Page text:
Monday, December 12, 2016
Notes on the Origin of December 25 as birthday of Christ and the Origin of "Merry Christmas"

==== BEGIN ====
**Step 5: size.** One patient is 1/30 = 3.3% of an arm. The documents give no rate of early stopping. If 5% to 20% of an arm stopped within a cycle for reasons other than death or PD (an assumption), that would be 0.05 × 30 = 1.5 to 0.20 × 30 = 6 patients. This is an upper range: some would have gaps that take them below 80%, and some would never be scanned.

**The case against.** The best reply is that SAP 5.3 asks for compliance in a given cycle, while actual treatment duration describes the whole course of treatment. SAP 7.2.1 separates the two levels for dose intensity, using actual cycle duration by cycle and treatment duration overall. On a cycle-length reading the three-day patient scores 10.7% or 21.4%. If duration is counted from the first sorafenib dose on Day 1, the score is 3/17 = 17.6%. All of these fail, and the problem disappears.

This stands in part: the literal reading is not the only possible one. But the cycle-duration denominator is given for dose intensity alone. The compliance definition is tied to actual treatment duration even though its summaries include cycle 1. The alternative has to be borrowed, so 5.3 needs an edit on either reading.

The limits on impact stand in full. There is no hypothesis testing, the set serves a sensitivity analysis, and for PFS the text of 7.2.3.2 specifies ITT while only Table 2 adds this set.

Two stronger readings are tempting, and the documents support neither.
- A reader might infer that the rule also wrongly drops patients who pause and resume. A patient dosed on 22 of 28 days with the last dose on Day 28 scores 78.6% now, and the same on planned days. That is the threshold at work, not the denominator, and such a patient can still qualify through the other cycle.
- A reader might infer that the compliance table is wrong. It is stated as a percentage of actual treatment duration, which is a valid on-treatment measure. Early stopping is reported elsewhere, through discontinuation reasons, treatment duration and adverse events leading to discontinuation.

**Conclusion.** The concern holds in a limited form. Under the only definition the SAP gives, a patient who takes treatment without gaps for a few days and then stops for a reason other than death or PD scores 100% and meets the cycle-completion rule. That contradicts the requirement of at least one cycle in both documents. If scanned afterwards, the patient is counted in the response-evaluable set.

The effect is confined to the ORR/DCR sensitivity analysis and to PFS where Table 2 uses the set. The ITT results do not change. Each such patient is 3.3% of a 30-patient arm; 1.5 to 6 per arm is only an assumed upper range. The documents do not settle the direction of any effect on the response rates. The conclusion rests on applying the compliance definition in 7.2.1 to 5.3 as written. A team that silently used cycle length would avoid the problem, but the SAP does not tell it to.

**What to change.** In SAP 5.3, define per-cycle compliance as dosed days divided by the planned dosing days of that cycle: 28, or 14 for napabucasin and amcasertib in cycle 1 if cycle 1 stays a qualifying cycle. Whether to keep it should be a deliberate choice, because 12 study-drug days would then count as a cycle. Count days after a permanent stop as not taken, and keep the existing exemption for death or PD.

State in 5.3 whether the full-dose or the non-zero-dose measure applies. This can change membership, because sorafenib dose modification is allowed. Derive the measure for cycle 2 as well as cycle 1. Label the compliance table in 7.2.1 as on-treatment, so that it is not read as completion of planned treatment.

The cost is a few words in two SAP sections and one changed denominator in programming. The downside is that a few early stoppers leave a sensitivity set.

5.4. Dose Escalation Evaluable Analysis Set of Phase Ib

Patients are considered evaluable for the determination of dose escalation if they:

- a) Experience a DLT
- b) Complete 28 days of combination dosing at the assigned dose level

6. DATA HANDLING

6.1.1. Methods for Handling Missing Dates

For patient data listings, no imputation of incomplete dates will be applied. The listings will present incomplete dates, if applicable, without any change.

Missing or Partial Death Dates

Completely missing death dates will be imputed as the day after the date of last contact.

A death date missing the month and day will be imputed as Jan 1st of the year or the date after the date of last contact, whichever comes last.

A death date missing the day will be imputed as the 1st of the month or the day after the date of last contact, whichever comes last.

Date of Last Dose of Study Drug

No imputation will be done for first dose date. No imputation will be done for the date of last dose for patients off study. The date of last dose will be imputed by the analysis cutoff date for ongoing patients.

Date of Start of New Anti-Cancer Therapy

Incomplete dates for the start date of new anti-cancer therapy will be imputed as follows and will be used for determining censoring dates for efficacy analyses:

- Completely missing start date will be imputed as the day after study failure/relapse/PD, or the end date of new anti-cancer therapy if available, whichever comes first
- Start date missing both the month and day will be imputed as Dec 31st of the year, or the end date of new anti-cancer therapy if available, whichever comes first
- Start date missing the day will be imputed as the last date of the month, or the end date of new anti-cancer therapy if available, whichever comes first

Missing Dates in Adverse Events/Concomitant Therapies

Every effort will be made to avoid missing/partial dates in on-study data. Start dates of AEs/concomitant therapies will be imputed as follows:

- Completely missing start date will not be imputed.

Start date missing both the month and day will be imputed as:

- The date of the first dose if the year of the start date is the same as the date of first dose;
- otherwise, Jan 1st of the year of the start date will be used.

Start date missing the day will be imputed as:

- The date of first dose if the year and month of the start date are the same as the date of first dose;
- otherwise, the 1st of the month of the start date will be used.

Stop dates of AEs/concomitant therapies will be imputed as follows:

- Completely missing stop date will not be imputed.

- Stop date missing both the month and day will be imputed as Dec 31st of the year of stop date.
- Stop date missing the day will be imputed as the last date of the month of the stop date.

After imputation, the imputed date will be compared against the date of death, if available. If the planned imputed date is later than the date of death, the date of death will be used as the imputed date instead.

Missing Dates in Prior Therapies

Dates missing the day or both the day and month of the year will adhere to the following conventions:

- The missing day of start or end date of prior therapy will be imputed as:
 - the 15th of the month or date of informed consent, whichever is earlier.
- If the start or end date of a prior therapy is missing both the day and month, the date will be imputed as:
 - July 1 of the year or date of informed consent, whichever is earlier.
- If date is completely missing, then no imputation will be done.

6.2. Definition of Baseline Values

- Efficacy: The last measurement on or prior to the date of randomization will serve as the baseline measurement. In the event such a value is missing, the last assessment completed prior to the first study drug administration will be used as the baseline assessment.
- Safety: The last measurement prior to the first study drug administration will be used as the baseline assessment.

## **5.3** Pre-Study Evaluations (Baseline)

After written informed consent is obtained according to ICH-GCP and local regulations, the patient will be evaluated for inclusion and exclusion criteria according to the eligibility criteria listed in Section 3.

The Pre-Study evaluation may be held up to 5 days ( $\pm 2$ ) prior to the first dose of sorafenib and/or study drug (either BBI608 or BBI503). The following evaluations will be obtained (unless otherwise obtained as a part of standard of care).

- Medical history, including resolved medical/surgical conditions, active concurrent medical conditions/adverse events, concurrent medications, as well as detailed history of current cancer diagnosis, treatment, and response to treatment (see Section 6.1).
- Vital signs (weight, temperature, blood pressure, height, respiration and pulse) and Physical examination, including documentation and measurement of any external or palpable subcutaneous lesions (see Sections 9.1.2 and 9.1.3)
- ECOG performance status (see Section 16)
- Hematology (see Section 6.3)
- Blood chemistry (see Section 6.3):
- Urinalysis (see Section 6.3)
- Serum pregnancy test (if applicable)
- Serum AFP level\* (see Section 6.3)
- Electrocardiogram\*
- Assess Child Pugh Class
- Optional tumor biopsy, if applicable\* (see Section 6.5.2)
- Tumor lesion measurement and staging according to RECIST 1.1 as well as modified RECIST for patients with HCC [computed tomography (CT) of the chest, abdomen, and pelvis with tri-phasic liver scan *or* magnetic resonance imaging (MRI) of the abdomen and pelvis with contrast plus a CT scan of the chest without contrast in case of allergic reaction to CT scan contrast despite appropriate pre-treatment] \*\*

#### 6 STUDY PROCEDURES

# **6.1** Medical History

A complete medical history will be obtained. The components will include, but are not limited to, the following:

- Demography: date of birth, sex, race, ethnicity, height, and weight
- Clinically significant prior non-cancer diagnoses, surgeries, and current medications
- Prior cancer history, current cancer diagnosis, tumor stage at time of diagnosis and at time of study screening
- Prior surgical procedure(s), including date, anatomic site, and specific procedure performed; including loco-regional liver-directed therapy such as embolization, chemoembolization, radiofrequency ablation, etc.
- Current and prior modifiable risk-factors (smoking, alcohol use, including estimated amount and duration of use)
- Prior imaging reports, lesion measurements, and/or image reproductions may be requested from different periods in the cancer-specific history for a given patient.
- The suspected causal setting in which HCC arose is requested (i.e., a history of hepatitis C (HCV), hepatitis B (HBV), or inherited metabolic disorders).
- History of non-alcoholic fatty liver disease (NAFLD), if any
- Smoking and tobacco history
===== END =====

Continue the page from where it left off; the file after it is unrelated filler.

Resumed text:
A Few notes on December 25, and Merry Christmas by Dr. Arthur R. Byrd The Bible does not give any date or time of year for the birth of Christ. Luke 2:8 references shepherds tending their flocks at night, which suggest “spring” lambing season. In the cold of December, lambs would likely have been corralled. The early Christians did not celebrate the birth of Christ. Birthday celebrations were viewed as pagan. In around 200 ACE, speculation began about the birth of Christ. Most scholars of that era place the birth in August, or the more popular months of March and April. December 25 (winter solstice celebrations) seemed to have come from European pagan origins. Somewhere between 250-300 ACE, celebrating the birth of Christ on December 25 or January 6 seems to have taken hold. In 312 ACE, after Emperor Constantine I, converted to Christianity. This was a boost to the spread of Christianity, and included an attempt to appeased pagan Europeans to convert; thereby adopting their periods of celebration, which included December. The first official written documentation of December 25 as the birth of Christ occurred in 336 ACE, the Roman almanac tells of Christ’s Nativity festival. There are other Christmas (the Mass of Christ) that are pagan in origin such as gift-giving, Yule logs, and merrymaking. Now, “Merry Christmas”. It is not religious in origin. It is intended to convey feelings of joy and happiness. In fact, some people (especially in England) still say “Happy Christmas”. Origin: No doubt the phrase had been used informally for many years, but in 1534 John Fisher (Roman Catholic Bishop and cardinal. Beheaded for treason by King Henry VIII, in 1535), in a letter to Thomas Cromwell (Cromwell was an English statesman and lawyer who led reform efforts in England in the 1530s) wished him a Merry Christmas. Fisher was hoping to receive leniency form Henry VIII, which he did not. The term Merry Christmas got a significant boost in 1843 with the publication of Charles Dickens’ Christmas Carol. The phrase then began to appear on post cards, and the modern-day festival or Merry Christmas took on new meaning in the western world.